3.5 Stars Thank you to Entangled Publishing and NetGalley for this opportunity to read this free e-arc for an honest review. First off, I was attracted to this cover. It looks menacing with that huge spider and the book blurb sounded mysterious so I was curious enough to request this book. Lezah is in prison but she can't remember why she's in there. In this prison there are A.I. robots: WALTERs (WALKing compuTERs) that resemble humans and AIRS which are security guard robots. And everyone has a SOUL - it's a device that is a phone, computer, appearance alternator, and money. does all that work?! Seriously an appearance alternator would benefit me daily. Well I can't say everyone has one, Lezah and the other kids in prison do not have a SOUL, it's taken away from them. All prisoners have a bracelet attached to their wrist that zaps them and basically it's a horrible place to be. With Lezah's execution coming up, she needs to breakout. The story is told in first person through Lezah. There is a lot of action and it is non-stop. This whole book is full of tension and it is fast-paced. It's some parts creepy, but plenty parts exciting. It kept me guessing and left me with a few questions. The world building is different and fascinating. It is set in a futuristic dystopian United States where climate change damaged coastlines and left them with fewer resources than before. A.I. is everywhere and the technology aspects were very detailed. So much detail that some of the explanations went over my head. Lezah's meets different companions on her way out of this prison and they add to the story in different ways. For one, it's hard to know who to trust and everyone she encounters has a story tied to Lezah. There is a tiny bit of a romance, but nothing that takes over the story. Everything starts to piece together in the end but there are still loose ends to tie up by the time the story is over. This was an interesting, fast-paced, young adult sci-fi novel with lots of twists and turns. I think sci-fi lovers would enjoy this better than I did but overall it was a fascinating story.
SchizanthusNerd 9 months ago
“This is a place they send people to die when they’ve done something wrong. Really wrong.” Lezah is number twenty-two. She’s in prison but has no memory of committing a crime, and the clock on her metal bracelet is counting down to her expiration date. Escaping this prison will be harder than Lezah can imagine. She doesn’t know who she can trust and every step of the way is fraught with danger. With plenty of action and countless spiders, Lezah learns that there’s a lot more at stake than she realised. In a world that could easily become ours in the not too distant future if we’re not careful, climate change has altered the landscape and technology is potentially awesome or scary as hell, depending on who’s controlling it. The pace was maintained throughout the story and the characters were faced with almost constant danger. The world was interesting and the sequences in the prison were well thought out. I really liked Vaughn and wanted to get to know her more. The romance didn’t work for me at all; it felt insta and unnecessary. This is probably just me but I tend to find it amusing rather than sweet when a girl has time to appreciate a boy’s eyes or the way he smells when an entire group of people are in potentially mortal danger. I keep thinking they’re wasting time focusing on that when they could be making a better plan to escape; they could ogle to their heart’s content once they’re safe. I made the mistake of rereading the blurb around the halfway point and realised it spoiled a couple of things characters hadn’t figured out or revealed yet. It wasn’t until I was past 60% before the characters caught up. I’d encourage you to read some five star reviews of this book. I got dazzled by the cover spider and enjoyed the story overall but I found some aspects of it very predictable. While there were several lengthy info dumps I was left with so many unanswered questions. Thank you to NetGalley and Entangled: Teen, an imprint of Entangled Publishing, LLC, for the opportunity to read this book.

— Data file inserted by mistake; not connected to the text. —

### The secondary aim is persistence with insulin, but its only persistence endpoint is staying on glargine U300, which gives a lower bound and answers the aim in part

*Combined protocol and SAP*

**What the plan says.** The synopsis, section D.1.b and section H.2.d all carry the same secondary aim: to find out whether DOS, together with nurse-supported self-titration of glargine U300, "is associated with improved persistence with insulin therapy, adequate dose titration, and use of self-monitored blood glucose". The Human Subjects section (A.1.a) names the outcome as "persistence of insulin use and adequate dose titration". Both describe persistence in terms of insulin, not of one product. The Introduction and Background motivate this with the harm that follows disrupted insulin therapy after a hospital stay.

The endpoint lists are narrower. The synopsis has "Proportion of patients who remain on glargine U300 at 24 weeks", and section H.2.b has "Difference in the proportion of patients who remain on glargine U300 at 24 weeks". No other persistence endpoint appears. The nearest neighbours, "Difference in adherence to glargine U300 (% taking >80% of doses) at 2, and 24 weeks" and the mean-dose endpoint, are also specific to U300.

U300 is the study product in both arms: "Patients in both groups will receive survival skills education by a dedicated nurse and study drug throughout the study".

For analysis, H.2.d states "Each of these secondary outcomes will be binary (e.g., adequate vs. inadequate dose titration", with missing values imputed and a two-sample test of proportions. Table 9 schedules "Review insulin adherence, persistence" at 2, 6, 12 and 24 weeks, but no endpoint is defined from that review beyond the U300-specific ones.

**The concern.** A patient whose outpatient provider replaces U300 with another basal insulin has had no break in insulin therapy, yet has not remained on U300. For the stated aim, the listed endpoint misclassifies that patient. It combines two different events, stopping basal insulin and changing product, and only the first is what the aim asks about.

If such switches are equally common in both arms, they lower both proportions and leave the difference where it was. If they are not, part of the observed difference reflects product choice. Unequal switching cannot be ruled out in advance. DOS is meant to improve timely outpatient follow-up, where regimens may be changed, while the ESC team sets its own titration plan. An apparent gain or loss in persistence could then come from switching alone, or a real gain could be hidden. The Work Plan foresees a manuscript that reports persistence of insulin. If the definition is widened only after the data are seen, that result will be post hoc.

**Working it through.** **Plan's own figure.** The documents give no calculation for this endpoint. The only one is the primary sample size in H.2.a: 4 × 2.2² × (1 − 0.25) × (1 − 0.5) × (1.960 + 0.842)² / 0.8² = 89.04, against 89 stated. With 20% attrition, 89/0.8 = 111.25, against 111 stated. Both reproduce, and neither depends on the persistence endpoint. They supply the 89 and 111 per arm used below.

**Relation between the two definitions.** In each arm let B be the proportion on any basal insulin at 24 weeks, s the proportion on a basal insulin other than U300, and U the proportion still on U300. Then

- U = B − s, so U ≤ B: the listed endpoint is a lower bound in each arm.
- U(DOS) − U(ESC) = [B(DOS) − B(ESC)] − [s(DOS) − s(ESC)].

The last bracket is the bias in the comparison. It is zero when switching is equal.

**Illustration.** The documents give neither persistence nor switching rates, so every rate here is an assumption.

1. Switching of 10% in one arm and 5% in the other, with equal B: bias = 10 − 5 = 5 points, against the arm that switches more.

ElysianF More than 1 year ago
Its not often I get a book based on the cover but this cover really pulled me in (I am a huge sucker for spiders) and once I read the blurb I knew I had to read the story that went along with it. I am new to this author and still fairly new to YA/Sci-Fi stories. While there were many things I liked about this story, there were also a few things that didn't work for me (also please remember that I received an early copy so some things might change upon the final draft and because of that parts of my review might also become irrelevant). What I enjoyed about this book (besides the cover) were the creatures, the pace, and the main character. The story is like a Sci-Fi prison escape, maze like filled with some pretty awesome creatures. They were well written, diverse, interesting and just plain fun to read about. The story never losses pace, its fast and detailed. I loved that it caused me to flip the pages faster and kept me involved. Also the main character was a great choice for this story because she is bold, smart, level headed and a tad bit sassy. I enjoyed reading about her adventures and I can see her in more stories. What didn't work as well for me was the authors writing style, as well as I felt there was too much added to the story. First, the author's writing style of short sentences. Was very annoying. It made the story very choppy. And dulled the flow. Much like this example. I also didn't think the author trusted the readers enough because it felt like everything was over explained. The author would mention something then explain it, even if it was easy for the reader to connect to without that added explanation. Last thing, I feel like the author took a bunch of notes from watching Sci-Fi movies and incorporated a bit of all of them. I think the author could have cut back and still had a great story. I think others will enjoy this read if they are looking for an easy fast YA story. It was enjoyable if not a bit “been there, read that.” The ending was good and I can definitely see more stories with this group of characters. There are still some questions that need answered. I received an ARC via NetGallery and I am leaving an honest review.